Archive | Awards

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LEGO MOVIE Directors Comment On Oscar Snub

Posted on 15 January 2015 by Rich Drees

LegoMovie

It’s not an announcement of Academy Award nominations without some surprises and snubs. One of the biggest surprises this year was the snub of critically and publicly popular The Lego Movie not being nominated in either the Best Picture or Best Animated Feature categories. (Which raises the question as to whether Academy members were unsure as to which category to place a nomination for The Lego Movie, thus diluting the support for it across the two categories.)

And while there seems to be an uproar going across the internet about the film’s lack of nominations outside of one for Best Original Song (“Everything Is Awesome”), co-writers and co-directors Phil Lord and Chris Miller demonstrated a sense of humor about things as they took to twitter to comment.

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GRAND BUDAPEST HOTEL and BIRDMAN Lead Academy Awards Nominations

Posted on 15 January 2015 by Rich Drees

The-Grand-Budapest-Hotel

Director Wes Anderson’s quirky tale of employees and murder at a European hotel between World Wars, The Grand Budapest Hotel, and Alejandro G. Iñárritu’s story of an actor looking for redemption on the stages of Broadway, Birdman (Or The Unexpected Virtue Of Ignorance), were the frontrunners at this morning’s announcement of the nominees for this year’s Academy Awards.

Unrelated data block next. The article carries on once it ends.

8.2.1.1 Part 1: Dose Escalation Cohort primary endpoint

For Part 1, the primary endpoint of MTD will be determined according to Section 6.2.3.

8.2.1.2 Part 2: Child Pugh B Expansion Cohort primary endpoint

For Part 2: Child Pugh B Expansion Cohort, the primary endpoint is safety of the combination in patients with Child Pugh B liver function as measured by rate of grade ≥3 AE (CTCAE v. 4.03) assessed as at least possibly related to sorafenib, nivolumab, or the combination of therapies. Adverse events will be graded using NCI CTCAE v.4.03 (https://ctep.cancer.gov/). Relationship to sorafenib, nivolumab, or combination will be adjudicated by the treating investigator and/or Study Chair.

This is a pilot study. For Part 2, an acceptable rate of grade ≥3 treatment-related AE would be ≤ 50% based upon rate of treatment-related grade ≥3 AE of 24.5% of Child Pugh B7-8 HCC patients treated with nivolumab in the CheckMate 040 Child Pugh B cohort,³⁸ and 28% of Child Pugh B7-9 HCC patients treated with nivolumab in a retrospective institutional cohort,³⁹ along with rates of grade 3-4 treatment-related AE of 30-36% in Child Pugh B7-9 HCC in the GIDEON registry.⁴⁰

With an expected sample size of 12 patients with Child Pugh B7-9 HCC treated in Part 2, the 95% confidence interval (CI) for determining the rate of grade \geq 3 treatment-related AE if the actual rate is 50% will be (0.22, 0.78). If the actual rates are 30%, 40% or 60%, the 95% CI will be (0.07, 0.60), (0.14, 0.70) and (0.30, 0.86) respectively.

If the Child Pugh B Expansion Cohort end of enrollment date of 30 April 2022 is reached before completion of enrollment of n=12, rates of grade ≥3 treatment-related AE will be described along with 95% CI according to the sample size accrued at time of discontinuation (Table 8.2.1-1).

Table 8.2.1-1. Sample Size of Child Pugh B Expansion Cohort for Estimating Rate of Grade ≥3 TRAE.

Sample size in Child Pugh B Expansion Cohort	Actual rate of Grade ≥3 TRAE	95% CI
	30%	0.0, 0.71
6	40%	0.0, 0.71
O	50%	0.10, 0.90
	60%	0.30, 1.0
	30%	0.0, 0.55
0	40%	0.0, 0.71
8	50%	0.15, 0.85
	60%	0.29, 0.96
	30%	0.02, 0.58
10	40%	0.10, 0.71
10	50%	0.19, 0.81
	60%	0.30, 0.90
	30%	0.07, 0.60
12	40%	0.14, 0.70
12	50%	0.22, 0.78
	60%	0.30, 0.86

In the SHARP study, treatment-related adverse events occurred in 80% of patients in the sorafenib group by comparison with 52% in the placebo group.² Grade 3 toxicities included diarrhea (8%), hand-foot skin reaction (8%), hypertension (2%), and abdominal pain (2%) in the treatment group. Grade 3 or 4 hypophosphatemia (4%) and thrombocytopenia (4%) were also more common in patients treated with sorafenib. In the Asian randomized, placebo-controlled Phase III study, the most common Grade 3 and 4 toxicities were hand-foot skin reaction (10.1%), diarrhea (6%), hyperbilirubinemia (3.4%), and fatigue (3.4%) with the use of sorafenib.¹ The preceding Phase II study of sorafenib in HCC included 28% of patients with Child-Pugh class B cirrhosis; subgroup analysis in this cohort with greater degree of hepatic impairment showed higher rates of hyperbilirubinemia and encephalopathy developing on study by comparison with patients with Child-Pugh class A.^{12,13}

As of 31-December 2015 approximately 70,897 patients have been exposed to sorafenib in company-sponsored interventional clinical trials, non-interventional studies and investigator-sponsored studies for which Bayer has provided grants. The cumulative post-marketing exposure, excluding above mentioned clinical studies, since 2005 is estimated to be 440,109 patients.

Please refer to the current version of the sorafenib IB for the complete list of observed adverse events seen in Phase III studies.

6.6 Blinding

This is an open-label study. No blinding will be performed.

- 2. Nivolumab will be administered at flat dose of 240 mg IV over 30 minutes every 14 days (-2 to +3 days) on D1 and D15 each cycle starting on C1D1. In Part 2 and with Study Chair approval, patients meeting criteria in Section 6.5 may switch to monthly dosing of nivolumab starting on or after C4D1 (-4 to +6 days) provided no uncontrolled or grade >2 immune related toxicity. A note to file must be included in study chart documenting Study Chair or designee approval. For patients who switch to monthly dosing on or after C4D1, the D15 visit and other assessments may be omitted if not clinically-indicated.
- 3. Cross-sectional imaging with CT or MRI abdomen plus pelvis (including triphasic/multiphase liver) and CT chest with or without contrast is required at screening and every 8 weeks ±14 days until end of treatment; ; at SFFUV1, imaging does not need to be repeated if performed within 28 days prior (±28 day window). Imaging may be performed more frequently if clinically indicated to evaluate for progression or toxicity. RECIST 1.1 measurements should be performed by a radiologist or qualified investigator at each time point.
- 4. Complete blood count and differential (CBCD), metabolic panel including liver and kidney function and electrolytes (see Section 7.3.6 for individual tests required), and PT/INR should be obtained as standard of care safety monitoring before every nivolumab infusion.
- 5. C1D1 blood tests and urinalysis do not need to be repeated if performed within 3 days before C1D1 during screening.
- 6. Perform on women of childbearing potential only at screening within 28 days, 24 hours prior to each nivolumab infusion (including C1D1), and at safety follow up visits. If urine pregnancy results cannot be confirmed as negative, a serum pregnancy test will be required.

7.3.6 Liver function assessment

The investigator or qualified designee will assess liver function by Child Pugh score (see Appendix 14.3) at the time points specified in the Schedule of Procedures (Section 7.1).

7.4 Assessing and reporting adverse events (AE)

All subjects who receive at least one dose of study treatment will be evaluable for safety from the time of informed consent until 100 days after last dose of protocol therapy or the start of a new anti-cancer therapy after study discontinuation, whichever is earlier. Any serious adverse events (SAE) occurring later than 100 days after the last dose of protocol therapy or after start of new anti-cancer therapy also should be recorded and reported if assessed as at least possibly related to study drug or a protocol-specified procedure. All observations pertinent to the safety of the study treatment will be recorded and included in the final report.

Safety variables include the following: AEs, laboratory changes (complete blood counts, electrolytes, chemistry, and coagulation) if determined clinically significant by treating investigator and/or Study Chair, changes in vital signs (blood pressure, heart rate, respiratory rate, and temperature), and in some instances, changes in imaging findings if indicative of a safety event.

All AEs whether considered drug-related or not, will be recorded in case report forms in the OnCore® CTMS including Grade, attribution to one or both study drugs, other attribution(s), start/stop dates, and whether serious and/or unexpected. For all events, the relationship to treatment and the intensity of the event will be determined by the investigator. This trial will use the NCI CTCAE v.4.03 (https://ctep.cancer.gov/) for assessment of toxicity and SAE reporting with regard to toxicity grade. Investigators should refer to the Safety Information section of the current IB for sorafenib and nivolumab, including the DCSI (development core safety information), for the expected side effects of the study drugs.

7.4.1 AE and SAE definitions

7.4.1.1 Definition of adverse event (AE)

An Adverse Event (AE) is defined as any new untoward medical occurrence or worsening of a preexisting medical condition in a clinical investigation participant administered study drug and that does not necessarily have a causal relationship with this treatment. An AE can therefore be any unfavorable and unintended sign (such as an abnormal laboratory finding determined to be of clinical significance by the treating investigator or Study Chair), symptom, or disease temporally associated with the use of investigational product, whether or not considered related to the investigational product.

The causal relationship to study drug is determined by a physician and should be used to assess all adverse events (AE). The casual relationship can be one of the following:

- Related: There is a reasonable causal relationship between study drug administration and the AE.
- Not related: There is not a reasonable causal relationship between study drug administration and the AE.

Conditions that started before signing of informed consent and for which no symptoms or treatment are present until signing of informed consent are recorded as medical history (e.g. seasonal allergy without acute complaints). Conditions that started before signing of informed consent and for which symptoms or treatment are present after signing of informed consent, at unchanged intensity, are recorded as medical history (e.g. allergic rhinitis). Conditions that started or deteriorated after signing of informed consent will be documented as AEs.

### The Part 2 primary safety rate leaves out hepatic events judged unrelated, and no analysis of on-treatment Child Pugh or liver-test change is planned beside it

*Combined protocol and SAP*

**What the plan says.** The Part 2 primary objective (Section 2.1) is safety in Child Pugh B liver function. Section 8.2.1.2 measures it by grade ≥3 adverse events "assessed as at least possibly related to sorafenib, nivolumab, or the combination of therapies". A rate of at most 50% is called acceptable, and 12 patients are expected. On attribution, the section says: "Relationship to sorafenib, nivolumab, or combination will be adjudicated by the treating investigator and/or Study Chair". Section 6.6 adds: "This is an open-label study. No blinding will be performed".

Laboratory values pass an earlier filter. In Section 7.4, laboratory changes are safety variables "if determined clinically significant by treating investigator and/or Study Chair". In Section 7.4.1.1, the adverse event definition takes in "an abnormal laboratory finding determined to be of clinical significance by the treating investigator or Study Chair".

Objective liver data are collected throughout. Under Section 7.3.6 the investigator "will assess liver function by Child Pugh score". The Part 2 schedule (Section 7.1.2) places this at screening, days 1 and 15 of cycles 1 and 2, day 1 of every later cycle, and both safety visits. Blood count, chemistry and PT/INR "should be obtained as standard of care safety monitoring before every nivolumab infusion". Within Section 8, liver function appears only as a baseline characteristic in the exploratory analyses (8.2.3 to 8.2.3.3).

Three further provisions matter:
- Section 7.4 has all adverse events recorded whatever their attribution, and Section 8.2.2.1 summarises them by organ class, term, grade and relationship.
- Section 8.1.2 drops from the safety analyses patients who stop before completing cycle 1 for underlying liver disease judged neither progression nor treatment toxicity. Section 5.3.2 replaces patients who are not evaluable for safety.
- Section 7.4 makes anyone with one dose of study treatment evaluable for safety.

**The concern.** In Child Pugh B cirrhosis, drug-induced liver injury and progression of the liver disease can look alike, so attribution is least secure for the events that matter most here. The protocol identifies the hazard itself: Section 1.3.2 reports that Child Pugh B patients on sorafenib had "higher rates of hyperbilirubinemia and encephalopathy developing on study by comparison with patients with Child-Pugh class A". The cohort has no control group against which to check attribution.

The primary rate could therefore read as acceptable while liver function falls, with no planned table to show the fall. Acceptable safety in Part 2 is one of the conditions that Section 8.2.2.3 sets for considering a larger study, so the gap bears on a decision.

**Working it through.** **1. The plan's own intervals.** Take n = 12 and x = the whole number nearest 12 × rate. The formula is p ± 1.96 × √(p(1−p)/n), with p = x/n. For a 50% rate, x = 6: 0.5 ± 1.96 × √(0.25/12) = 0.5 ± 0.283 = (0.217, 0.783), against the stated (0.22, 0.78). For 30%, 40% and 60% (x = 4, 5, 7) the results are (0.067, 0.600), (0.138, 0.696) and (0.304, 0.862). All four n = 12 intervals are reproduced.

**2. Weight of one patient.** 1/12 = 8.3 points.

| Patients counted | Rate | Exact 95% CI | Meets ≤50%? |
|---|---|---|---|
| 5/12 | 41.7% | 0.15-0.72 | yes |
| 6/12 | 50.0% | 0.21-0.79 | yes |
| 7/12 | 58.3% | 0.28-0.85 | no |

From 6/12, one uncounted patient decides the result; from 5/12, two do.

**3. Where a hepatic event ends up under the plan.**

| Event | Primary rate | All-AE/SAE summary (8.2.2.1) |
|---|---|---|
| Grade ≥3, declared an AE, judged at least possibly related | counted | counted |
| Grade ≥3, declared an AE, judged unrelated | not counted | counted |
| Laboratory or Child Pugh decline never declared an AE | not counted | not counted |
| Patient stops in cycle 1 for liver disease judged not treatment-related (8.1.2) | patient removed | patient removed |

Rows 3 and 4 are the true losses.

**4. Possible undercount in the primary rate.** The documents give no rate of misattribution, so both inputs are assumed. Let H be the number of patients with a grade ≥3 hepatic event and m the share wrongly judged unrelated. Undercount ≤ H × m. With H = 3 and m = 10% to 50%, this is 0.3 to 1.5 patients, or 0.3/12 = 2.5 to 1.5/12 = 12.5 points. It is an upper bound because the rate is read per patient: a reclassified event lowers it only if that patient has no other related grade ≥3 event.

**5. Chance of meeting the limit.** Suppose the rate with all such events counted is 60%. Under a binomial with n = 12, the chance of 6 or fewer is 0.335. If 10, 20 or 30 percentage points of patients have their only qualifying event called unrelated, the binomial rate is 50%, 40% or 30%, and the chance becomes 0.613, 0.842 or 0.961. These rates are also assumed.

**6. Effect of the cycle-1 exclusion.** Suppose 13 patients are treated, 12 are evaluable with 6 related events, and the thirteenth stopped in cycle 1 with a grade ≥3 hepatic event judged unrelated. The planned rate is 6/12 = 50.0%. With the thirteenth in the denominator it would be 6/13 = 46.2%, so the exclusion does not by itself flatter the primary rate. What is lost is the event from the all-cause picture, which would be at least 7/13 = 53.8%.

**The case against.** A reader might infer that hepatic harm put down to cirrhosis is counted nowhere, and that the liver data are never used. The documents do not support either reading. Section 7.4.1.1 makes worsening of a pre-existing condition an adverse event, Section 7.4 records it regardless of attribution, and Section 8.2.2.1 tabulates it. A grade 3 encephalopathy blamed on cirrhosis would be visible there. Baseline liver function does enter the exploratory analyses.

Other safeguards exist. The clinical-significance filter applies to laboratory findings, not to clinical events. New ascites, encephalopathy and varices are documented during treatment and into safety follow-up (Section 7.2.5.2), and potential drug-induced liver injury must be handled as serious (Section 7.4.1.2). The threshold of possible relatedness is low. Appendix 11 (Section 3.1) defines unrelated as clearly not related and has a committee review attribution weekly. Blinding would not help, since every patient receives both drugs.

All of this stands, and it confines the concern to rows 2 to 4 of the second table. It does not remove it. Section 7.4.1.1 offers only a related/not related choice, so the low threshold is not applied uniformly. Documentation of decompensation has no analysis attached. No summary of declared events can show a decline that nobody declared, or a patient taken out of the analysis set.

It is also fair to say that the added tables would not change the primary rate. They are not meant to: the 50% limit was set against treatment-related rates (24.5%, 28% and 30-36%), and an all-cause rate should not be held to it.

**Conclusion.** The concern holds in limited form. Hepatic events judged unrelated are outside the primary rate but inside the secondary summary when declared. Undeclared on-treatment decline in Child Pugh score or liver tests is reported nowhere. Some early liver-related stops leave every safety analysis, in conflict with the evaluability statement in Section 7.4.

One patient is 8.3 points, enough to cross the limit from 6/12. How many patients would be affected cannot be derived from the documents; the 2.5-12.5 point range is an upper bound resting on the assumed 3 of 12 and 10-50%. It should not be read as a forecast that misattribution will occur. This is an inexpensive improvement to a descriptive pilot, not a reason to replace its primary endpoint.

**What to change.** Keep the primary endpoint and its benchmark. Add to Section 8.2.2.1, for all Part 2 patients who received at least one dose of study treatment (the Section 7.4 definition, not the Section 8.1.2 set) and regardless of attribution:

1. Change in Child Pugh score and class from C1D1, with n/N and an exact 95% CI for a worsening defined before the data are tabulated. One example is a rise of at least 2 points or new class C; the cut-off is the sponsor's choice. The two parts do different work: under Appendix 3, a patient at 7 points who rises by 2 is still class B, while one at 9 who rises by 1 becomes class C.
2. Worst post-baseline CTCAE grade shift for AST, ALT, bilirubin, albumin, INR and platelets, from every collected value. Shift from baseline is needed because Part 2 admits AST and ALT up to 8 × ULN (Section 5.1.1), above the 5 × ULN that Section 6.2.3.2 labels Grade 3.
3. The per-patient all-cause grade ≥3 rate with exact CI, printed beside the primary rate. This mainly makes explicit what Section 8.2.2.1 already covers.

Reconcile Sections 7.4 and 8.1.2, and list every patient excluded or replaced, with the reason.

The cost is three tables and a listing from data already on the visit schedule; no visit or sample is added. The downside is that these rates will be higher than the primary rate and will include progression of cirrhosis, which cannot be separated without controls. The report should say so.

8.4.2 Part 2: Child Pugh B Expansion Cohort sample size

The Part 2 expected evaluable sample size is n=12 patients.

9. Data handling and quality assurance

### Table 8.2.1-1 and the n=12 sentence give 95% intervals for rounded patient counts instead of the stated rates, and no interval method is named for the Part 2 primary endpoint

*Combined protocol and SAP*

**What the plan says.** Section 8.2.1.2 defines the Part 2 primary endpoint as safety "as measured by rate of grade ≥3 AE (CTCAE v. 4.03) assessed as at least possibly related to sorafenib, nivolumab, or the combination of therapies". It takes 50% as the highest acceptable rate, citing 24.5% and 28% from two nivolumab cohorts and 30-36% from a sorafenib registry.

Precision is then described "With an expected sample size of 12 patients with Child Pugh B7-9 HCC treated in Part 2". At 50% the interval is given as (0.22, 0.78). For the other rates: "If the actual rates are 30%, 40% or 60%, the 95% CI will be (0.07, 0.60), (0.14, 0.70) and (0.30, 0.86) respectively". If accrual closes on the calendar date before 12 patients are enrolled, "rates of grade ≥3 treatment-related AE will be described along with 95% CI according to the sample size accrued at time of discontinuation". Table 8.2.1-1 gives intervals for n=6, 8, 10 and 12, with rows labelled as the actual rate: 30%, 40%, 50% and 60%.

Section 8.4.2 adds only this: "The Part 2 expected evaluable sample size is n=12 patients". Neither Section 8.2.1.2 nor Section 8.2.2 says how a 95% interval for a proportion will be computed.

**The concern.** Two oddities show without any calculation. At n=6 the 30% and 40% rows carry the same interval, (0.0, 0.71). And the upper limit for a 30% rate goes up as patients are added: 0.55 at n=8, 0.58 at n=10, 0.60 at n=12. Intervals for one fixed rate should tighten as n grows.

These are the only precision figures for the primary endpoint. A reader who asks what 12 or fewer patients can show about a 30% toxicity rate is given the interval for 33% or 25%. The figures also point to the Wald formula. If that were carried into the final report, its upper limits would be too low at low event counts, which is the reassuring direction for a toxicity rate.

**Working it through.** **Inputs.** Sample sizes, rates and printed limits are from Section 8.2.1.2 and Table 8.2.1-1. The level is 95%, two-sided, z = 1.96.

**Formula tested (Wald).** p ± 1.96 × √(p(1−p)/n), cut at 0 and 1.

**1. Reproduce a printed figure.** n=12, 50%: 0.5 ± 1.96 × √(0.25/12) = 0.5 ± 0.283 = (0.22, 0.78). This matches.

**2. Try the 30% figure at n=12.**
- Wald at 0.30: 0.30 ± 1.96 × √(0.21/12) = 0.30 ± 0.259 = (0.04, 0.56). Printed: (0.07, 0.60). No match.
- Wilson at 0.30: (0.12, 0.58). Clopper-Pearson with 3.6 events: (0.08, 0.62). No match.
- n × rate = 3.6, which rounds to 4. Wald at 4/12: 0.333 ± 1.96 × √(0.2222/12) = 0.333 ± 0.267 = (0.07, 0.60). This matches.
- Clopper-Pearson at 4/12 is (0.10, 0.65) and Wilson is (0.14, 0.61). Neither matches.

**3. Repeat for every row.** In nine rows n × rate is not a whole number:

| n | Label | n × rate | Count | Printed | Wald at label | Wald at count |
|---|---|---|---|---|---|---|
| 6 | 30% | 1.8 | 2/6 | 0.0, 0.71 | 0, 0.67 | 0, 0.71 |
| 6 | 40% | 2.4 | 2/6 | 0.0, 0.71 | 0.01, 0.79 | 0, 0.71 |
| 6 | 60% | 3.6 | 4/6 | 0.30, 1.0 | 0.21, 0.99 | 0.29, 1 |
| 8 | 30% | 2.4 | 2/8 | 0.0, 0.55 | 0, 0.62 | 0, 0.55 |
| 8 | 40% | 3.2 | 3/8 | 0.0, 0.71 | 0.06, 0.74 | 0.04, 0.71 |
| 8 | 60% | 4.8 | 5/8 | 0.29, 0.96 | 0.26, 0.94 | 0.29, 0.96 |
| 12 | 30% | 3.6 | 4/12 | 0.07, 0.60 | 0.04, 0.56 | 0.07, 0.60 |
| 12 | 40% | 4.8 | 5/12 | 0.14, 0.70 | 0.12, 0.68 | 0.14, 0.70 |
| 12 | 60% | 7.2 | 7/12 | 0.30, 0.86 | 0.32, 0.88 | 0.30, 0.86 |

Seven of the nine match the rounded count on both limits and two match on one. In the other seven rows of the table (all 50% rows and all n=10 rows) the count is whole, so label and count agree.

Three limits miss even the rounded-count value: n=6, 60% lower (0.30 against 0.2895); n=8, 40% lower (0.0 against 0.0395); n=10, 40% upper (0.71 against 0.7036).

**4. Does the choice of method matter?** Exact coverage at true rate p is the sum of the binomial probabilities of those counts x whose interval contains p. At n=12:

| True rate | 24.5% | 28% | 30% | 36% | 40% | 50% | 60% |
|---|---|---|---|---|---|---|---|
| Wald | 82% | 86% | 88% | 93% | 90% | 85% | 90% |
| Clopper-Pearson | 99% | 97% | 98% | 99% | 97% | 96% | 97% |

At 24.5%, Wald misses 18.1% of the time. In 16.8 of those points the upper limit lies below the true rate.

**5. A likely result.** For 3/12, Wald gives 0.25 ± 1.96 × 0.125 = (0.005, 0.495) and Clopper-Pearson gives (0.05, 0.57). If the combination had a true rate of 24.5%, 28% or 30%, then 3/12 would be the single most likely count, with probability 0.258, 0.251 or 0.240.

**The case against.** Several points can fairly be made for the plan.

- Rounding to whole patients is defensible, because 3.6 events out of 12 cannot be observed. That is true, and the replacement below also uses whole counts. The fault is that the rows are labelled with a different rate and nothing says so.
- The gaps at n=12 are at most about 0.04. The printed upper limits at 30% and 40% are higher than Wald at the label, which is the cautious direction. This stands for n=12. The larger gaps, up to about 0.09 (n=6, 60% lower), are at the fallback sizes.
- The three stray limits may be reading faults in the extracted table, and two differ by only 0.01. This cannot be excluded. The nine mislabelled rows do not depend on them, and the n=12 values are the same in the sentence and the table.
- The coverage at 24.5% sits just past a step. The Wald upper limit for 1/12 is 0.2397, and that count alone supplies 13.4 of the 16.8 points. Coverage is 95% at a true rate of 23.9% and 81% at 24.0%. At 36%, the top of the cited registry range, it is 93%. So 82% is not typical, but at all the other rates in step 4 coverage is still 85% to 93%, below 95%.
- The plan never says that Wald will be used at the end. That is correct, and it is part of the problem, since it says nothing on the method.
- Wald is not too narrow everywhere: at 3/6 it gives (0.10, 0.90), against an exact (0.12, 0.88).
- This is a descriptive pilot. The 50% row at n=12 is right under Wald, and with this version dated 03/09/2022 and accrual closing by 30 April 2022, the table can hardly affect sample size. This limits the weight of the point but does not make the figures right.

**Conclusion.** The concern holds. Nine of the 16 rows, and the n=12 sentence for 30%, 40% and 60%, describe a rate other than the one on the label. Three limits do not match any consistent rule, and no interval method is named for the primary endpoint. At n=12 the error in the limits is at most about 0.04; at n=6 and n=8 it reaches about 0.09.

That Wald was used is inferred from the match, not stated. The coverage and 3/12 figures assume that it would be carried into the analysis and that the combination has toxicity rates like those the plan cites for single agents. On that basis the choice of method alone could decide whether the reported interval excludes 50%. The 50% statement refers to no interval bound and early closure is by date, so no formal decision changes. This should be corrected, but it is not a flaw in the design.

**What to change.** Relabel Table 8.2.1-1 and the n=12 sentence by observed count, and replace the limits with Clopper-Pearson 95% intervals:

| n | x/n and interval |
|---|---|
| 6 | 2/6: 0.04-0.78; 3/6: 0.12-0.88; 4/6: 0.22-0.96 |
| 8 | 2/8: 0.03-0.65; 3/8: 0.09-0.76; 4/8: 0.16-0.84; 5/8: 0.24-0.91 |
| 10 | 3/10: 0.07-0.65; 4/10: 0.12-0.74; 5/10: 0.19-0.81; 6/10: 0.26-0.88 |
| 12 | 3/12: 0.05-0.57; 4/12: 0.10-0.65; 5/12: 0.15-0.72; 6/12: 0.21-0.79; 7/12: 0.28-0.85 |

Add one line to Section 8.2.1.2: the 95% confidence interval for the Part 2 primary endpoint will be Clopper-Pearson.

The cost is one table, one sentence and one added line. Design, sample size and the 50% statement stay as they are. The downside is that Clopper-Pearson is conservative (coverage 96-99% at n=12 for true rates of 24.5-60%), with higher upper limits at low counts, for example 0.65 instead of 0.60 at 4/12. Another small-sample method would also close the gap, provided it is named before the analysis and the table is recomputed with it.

In addition to being nominated for Best Picture, Director and Original Screenplay, Anderson’s Grand Budapest Hotel also received nominations in various creative and technical categories including Best Original Score, Cinematography, Editing, Production Design, Makeup and Costuming. Conversely, Birdman, while sharing the Best Director, Picture, Original Screenplay and Cinematography categories with Grand Budapest Hotel managed to score nominations in three of the four acting categories – Best Actor for Michael Keaton, Best Supporting Actor for Ed Norton and Best Supporting Actress for Emma Stone – as well as nods for Best Sound Editing and Sound Mixing.

The number of nominations for Grand Budapest Hotel comes as a bit of a surprise as the film was released last spring, well outside the usual end of the year “Oscar Season” which lead many awards prognosticators to fear that the film might be forgotten come nomination time.

Both Grand Budapest Hotel and Birdman have been heavily touted in a number of year’s end “Best Of” lists from critics groups as well as at various awards ceremonies already.

Following closely behind in the nominations count is The Imitation Game, the story of how the attempt to break Nazi encrypted coded messages during World War Two lead to the invention of the modern computer. The film scored eight nominations including Best Picture, Best Director for Morten Tyldum, Best Adapted Screenplay, Best Actor for Benedict Cumberbatch and Best Original Score.